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The Masked City
An Invisible Library Novel
by Genevieve Cogman
Roc, $16.00, 384pp
Published: September 2016

Of all the books I've read in 2016, 'The Invisible Library' (click here for review )  is surely the one that I most loved and hated all at once. It's based on such a fantastic idea that it's almost a dream, but the downside is that it plays much better as a dream because dreams don't need to be based on solid logic. I was keen to explore its sequel, in a series which I believe will now number at least five, to see how well the concept could stand up as that series progresses and the ideas build.

I found that I had many of the same concerns this time out and a few other high level problems leapt out to battle my enjoyment, but I prefer this one to its predecessor because it goes beyond Library business into a real ripping yarn, an adventure to save a friend. As much as I love the idea of the Library, existing outside of space and time, and that of its dedicated Librarians who wander the myriad parallel universes to retrieve unique volumes of interest, I still fail to understand how they can be remotely viable. That's a tough place to throw me: I want to be a Librarian, goshdarnit, but I just don't buy into the concept.

My thoughts at the end of the previous book as to who would return proved correct. Irene remains as a Librarian, of course, but she's been stationed permanently on alternate N-395 now, with Kai continuing on as her assistant and the very sharp Peregrine Vale playing along too, now that he's in on their secret. I was in two minds about this. One was happy to stay in familiar territory and a steampunk alternate London is hardly a bad place to be. The other was a little frustrated at how convenient this particular steampunk alternate London happens to be.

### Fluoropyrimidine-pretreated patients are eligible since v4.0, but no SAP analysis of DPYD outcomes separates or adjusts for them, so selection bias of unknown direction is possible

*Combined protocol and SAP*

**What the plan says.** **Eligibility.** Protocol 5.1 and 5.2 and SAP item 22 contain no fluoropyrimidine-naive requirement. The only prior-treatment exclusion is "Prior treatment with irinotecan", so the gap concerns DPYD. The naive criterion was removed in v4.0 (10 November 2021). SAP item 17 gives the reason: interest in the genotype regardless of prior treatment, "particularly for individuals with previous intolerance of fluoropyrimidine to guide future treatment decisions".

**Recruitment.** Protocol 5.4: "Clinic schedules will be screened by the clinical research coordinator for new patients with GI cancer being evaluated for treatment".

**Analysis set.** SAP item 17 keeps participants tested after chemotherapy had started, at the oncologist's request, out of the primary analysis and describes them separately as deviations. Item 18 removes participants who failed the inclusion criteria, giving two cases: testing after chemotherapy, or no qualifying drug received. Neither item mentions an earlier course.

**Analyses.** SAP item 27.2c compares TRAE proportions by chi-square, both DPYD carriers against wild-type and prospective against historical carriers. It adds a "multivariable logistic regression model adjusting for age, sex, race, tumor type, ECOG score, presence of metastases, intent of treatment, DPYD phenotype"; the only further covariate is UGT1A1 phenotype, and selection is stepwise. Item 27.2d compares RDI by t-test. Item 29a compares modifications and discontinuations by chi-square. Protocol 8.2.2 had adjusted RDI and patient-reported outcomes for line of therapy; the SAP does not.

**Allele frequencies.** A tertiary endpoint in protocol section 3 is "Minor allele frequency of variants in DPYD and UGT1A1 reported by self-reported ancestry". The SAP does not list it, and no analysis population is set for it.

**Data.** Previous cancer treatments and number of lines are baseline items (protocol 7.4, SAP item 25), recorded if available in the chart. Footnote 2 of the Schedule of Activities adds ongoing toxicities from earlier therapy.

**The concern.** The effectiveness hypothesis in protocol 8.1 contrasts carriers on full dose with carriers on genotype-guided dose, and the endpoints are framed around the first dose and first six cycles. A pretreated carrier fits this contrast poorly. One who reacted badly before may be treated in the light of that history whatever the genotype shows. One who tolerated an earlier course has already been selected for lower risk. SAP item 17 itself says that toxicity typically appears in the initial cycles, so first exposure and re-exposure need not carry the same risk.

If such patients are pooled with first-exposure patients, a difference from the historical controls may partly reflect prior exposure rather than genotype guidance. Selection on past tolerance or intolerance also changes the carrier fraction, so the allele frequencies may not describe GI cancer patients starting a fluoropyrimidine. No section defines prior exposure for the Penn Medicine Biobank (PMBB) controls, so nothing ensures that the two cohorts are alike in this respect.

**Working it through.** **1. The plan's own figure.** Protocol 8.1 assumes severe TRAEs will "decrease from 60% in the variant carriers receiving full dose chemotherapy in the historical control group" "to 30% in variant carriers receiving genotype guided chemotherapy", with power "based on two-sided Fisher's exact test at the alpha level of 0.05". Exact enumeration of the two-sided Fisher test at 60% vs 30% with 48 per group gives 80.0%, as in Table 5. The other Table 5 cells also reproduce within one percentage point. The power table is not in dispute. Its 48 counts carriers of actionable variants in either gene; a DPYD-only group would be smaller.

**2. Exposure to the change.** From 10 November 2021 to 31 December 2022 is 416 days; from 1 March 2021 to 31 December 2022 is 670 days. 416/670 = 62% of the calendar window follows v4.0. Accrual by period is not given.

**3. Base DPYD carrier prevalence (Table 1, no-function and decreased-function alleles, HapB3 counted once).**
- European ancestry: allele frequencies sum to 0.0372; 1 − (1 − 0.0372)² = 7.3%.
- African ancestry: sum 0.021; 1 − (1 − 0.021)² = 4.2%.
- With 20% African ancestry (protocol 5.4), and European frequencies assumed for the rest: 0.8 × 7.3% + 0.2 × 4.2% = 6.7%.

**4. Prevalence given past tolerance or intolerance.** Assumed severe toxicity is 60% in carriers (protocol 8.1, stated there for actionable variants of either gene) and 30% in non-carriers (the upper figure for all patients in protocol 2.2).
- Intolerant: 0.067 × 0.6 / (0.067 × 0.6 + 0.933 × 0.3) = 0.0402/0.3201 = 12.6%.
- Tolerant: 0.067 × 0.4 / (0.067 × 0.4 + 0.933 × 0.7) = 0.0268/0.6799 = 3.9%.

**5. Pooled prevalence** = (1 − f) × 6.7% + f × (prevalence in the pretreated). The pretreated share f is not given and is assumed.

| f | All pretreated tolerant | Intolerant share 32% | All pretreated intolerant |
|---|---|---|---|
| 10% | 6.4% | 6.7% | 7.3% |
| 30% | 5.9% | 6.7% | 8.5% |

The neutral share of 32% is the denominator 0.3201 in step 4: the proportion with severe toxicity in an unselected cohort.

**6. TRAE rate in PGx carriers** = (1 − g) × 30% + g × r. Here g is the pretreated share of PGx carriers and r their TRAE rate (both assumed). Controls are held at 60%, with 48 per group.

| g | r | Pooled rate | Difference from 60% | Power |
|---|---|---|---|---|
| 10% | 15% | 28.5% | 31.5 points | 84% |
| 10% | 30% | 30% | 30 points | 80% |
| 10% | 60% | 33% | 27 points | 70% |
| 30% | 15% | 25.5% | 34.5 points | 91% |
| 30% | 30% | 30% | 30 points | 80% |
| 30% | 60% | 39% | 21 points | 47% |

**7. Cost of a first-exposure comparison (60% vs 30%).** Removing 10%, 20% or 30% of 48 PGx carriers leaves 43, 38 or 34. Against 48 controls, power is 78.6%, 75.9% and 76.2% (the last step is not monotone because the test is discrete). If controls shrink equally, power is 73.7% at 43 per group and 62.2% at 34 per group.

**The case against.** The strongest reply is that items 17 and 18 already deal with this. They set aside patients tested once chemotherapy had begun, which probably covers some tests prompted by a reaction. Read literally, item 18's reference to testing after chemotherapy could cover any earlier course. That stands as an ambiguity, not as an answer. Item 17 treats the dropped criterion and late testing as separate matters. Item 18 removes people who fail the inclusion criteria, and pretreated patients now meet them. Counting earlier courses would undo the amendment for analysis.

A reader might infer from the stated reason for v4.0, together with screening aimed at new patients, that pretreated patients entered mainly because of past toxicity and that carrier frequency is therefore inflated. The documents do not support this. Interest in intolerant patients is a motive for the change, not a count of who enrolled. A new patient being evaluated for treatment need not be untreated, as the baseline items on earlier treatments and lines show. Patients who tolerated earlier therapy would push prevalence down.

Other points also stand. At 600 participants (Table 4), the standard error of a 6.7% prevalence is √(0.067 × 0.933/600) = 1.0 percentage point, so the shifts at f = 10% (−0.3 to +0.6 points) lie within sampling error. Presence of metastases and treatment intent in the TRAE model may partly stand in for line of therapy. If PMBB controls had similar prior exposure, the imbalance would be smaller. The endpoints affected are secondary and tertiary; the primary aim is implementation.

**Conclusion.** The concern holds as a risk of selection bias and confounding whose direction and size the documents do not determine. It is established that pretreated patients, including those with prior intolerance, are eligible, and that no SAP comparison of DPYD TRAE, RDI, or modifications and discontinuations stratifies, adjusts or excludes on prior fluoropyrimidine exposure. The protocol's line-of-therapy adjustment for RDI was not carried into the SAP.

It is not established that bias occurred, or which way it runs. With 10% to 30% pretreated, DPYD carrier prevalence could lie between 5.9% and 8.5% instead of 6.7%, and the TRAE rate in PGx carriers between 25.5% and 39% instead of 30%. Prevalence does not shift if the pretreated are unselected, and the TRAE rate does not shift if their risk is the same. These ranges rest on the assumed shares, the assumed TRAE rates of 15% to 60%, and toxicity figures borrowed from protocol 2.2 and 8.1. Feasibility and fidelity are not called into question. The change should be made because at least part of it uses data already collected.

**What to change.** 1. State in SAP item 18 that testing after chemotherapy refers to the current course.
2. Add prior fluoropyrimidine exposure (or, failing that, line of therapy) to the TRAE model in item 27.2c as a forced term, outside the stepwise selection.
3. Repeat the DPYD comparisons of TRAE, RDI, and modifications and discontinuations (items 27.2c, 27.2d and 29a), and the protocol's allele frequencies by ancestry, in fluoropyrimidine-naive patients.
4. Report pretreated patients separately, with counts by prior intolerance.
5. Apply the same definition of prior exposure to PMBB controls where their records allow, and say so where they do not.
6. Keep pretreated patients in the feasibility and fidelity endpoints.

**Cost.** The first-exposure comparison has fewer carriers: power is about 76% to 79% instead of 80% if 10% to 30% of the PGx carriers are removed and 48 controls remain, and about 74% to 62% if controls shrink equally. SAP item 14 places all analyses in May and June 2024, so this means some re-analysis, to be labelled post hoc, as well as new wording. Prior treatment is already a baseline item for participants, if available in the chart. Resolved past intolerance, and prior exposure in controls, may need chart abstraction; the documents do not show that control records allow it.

One perennial discussion amongst literary steampunks revolves around whether it's appropriate for an author (or anyone else) to sanitise the Victorian era. Sure, it included incredible invention, exploration and genius, but it was just as full of sexism, racism and income inequality, which meant many dark sides that are too often ignored by the romantics: child labour, extreme poverty and brutal suppression. I couldn't help but keep this in mind as I read about our capable heroine enjoying the showers and good sanitation of Victorian London N-395 and thanking her stars that she wasn't stuck in a more realistic place.